Did you know that around one in five worker deaths in the U.S. occurs in the construction industry? That’s bad enough. But when you consider that construction workers account for a mere 6% of the labor force in the country, you can see there’s a big problem.

For every death, there are a lot more injuries. And some of these injuries require time off work, medical appointments, and even surgery.

According to Statista, the U.S. construction industry was worth $1.6 trillion last year and is expected to be worth more this year. While it’s noteworthy to point out the size of a sector that contributes so much to the economy, it’s also essential to highlight the issues the workers face.

Continue reading to look at injury and fatality statistics in the construction sector.

42 Crane-Related Fatalities Per Year

If you work in the construction industry or know people who do, you’re aware that cranes are must-have pieces of equipment in the sector. They’re used to lift or lower materials and to move them horizontally. But these pieces of heavy machinery need to be operated with care — otherwise, bad things can happen. For example, there are some 42 crane-related fatalities per year. And six out of 10 such incidents involve a falling object.

Construction Among the Riskier Occupations

As important as construction is to the U.S. economy, it’s also riskier than average. Workers in construction and extraction jobs as well as transportation and material moving jobs accounted for 47.4% of all fatal job injuries. For construction and extraction occupations, the number was 976. For transportation and material moving occupations, the number was 1,282.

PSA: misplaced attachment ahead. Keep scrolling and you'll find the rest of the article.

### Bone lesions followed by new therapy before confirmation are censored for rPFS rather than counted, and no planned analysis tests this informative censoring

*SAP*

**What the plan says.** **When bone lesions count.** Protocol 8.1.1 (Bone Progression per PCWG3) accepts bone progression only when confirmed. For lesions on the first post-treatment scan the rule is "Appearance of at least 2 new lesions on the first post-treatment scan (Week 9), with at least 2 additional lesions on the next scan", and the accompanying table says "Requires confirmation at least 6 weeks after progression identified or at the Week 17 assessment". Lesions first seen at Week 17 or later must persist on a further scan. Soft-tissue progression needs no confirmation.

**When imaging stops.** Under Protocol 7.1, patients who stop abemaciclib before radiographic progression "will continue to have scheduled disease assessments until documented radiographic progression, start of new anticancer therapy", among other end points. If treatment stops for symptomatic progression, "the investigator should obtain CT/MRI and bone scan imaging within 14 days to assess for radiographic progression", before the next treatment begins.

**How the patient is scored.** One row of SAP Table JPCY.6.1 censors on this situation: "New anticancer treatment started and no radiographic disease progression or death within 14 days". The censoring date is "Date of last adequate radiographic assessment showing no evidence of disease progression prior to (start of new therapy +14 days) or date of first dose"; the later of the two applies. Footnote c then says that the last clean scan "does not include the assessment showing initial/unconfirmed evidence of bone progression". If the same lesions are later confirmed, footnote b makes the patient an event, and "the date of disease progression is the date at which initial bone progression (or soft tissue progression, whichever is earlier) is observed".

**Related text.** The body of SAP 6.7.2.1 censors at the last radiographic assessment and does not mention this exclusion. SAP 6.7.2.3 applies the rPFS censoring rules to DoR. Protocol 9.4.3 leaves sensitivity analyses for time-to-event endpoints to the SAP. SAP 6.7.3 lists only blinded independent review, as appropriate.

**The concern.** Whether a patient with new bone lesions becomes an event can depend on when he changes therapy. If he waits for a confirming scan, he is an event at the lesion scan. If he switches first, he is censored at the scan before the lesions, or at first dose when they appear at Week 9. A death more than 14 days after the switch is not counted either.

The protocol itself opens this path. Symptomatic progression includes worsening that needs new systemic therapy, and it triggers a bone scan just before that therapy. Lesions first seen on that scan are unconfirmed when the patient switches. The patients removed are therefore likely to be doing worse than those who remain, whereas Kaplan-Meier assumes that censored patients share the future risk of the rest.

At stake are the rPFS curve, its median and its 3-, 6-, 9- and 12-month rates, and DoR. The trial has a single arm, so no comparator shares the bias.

Industry Leads in Falls, Trips, and Slips

In 2020, the construction sector accounted for a whopping 46.1% of falls, trips, and slips. And this wasn’t an anomaly. In fact, the statistic is similar to what it was in previous years.

“Fatal Four” Leading Causes of Death

The “fatal four” leading causes of death in the construction industry are falls, being caught in between objects, being struck by equipment, and electrocutions. These four leading causes account for north of 60% of all deaths in the construction industry. If that’s not an eye-opener, nothing is!

One in Four Workers Don’t Report Work-Related Injuries

According to one source, more than one in four respondents to a study said they have been in situations where they opted not to report injuries sustained on the job. Some said that they acted as they did because they felt that the injuries was relatively minor and others reasoned that pain was simply a part of the profession.

Arguably more surprisingly, some workers noted that they didn’t report injuries because they worried that:

  • Their employers would retaliate;
  • They would lose access to work opportunities; or
  • They couldn’t afford to take time off work to seek medical attention.

174,100 Injury Cases

According to one source, there were 174,100 injury cases in the construction industry in 2020.

Workers Between 25 and 34 Most Likely to Get Hurt

It turns out that construction workers between the ages of 25 and 34 are more likely than construction workers outside of that age range to get injured on the job.